A 16-year-old Greenwich High School student is hoping to make a difference in the current climate of fear and uncertainty over the deportation of illegal immigrants.
In Case of Deportation (ICOD), whose website launched on July 16 at icodhelp.org, is designed to provide actionable information, including a Child Preparedness Plan, for children 8 to 18. In addition to facts and figures about deportation, the site includes information on options available to children whose parent or guardian has been detained and/or arrested; a list of resources — including legal, financial and counseling — to tap into; and suggestions on how to navigate issues about staying in the U.S. or relocating to another country.
“I first started to recognize the issue during my sophomore year,” the initiative’s founder Jody Bell said. “I had a few close friends who were affected (by the nation’s tightening of its deportation policies) — most of them were legal citizens, but had undocumented family members.”
Describing herself as “being political for as long as I can remember,” Bell — who marched in the June 30 Washington, D.C., protest against the administration’s new immigration policies and has participated in various demonstrations at her school — said she is especially concerned about the political ramifications surrounding the issue.
“There’s a very real, increasing risk of being deported,” she said. “And these kids don’t necessarily want to talk to their school counselors about their own family situation for fear that they could wind up being outed. Their only option was to vent to peers like me or other close friends. It’s a really intense time for them.”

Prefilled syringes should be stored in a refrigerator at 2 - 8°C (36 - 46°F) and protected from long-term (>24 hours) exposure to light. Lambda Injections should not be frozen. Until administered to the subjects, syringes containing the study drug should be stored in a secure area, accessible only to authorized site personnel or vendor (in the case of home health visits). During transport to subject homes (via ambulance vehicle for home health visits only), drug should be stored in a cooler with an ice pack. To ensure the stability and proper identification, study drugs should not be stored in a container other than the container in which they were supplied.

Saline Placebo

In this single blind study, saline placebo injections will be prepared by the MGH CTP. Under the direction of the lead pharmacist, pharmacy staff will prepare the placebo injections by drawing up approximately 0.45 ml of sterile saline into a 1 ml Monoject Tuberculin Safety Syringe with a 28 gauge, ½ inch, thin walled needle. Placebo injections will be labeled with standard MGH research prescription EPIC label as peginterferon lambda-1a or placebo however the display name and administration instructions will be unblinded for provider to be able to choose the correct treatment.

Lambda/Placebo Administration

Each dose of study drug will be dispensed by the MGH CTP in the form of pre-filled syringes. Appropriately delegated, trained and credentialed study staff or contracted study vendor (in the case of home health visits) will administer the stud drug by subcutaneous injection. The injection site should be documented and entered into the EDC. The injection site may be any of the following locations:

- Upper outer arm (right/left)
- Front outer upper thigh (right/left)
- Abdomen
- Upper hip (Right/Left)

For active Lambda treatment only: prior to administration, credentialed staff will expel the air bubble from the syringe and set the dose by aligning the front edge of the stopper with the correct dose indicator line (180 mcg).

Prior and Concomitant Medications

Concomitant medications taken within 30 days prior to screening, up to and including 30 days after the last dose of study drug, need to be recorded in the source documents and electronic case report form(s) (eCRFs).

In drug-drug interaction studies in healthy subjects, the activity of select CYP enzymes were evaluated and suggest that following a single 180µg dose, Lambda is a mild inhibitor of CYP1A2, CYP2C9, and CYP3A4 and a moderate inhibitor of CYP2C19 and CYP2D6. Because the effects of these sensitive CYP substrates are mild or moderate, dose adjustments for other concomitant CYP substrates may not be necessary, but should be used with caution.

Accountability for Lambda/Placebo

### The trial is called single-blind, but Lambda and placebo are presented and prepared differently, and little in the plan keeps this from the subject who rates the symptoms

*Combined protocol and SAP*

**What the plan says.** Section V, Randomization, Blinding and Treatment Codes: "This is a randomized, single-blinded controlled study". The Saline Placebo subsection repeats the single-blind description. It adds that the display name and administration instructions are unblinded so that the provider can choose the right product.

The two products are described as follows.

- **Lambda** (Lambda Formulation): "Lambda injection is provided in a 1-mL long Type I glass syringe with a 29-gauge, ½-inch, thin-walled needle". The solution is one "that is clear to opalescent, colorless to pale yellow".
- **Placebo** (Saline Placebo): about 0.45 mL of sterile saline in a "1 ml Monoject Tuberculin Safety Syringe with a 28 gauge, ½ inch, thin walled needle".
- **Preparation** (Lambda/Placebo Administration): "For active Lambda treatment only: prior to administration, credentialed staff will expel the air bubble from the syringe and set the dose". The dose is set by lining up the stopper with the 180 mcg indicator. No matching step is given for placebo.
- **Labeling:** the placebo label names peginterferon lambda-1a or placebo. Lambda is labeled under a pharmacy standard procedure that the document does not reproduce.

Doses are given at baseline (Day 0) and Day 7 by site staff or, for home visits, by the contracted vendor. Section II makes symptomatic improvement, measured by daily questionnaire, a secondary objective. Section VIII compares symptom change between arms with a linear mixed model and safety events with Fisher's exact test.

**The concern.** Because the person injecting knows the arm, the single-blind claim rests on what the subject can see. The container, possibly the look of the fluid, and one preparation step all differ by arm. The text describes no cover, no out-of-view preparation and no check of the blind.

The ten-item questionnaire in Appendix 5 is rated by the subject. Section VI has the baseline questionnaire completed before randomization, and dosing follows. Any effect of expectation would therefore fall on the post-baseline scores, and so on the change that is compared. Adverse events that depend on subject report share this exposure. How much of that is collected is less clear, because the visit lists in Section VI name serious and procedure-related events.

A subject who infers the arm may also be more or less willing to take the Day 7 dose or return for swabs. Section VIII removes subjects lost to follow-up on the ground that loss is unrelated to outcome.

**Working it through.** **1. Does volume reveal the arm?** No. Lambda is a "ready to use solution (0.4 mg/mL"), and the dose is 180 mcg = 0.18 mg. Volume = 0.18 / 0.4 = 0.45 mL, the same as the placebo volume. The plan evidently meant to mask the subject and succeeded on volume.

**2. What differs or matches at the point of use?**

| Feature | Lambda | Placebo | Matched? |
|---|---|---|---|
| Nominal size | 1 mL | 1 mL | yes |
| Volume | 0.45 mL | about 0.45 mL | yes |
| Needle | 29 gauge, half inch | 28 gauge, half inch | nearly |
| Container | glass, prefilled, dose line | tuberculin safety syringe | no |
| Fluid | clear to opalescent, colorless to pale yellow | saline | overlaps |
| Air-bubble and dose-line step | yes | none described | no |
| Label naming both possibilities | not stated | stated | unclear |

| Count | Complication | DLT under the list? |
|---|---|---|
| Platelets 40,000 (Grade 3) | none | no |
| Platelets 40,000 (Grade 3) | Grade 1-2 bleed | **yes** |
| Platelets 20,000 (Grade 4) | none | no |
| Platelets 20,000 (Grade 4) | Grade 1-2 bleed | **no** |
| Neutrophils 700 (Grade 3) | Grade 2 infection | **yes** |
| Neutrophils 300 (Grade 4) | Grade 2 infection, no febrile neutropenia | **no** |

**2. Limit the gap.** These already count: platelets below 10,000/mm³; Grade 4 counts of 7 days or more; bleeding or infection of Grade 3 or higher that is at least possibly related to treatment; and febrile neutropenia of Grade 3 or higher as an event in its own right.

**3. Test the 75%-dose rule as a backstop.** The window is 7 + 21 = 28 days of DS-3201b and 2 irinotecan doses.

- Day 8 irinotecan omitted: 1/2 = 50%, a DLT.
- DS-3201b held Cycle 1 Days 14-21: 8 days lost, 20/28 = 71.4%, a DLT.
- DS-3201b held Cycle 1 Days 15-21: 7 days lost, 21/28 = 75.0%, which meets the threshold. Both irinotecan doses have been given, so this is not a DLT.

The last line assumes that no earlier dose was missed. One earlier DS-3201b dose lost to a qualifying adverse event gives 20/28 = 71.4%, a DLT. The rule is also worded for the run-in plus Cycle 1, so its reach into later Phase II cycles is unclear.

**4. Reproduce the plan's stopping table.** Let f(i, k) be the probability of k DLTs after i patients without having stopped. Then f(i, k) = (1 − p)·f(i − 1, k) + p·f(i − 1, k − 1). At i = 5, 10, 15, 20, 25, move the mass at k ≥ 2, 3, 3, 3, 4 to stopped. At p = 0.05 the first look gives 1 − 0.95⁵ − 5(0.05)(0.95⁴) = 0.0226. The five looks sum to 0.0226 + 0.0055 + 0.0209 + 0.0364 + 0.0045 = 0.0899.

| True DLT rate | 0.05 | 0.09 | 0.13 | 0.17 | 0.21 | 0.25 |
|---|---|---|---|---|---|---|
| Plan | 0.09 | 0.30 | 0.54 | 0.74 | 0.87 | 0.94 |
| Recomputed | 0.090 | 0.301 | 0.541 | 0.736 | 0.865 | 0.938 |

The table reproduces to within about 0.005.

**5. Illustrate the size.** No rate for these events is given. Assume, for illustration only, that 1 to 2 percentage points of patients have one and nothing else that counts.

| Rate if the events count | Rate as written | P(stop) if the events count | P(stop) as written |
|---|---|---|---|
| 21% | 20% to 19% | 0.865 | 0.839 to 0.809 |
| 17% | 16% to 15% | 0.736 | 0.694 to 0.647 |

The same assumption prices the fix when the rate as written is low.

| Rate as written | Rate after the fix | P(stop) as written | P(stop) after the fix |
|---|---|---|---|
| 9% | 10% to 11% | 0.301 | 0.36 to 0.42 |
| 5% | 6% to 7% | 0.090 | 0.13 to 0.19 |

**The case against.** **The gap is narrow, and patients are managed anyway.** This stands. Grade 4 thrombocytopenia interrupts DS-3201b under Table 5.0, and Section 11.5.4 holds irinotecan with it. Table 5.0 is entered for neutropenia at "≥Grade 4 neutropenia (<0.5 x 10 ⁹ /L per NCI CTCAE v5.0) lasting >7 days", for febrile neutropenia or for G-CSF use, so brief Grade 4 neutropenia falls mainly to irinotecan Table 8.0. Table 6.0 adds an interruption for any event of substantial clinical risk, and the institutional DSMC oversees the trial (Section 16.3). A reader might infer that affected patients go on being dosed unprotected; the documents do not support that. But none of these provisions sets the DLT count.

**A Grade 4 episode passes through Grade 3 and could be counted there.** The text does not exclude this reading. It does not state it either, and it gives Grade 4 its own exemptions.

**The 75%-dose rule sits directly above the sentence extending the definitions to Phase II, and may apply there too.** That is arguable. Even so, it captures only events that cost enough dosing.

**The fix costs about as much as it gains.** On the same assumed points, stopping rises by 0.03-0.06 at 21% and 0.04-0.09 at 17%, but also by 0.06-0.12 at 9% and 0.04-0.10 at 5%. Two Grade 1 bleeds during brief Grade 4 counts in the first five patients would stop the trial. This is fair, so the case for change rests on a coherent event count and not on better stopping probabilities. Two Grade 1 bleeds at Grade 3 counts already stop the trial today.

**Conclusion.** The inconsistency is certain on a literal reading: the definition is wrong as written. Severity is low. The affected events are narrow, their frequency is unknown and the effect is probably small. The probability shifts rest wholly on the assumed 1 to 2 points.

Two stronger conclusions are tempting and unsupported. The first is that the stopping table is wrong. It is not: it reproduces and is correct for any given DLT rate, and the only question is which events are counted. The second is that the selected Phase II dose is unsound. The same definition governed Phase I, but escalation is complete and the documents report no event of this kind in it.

Bell was also feeling frustrated until her own counselor suggested she join Girls With Impact, a Greenwich nonprofit that offers the nation’s only entrepreneurship program specifically for teen girls, delivered live from the home or road. The after-school, extracurricular program specializes in a helping its participants with their confidence, empowerment, college prep and career readiness through a 12-week “mini-MBA” course.
Teen girls partner with the group to create businesses, nonprofits or projects to impact their career and college success, Girls With Impact CEO Jennifer Openshaw said.
“Jody’s been able to begin building a network with girls not only in Connecticut and New York, but around the country,” Openshaw said.
Bell said that both Greenwich and New Rochelle high schools are now officially using the ICOD site as an available resource for students looking for help.
“This is an issue that affects my school, my area and my nation,” Bell said. “What I want to do is to help kids figure out what they can do — there’s a lot of information online but it’s so dense that it can be difficult to understand.”
The data on the ICOD site, drawn from the likes of the U.S. Census Bureau, the Federation for American Immigration Reform and CNN, can be sobering: 4.1 million citizens under the age of 18 live with at least one undocumented parent; at least 12.5 million people are currently under threat of deportation; and there has been a 173 percent increase in noncriminal arrests of undocumented persons since the 2016 election.
Since its launch, the ICOD site has drawn inquiries not just from its target audience of children and their parents and guardians, but also from immigration lawyers offering their services, she said.
Bell added that her future path would likely include studying international relations and political science in college, followed by a career “in a leadership role, but not necessarily in the business world. I think I’ll end up doing humanitarian work or political work.”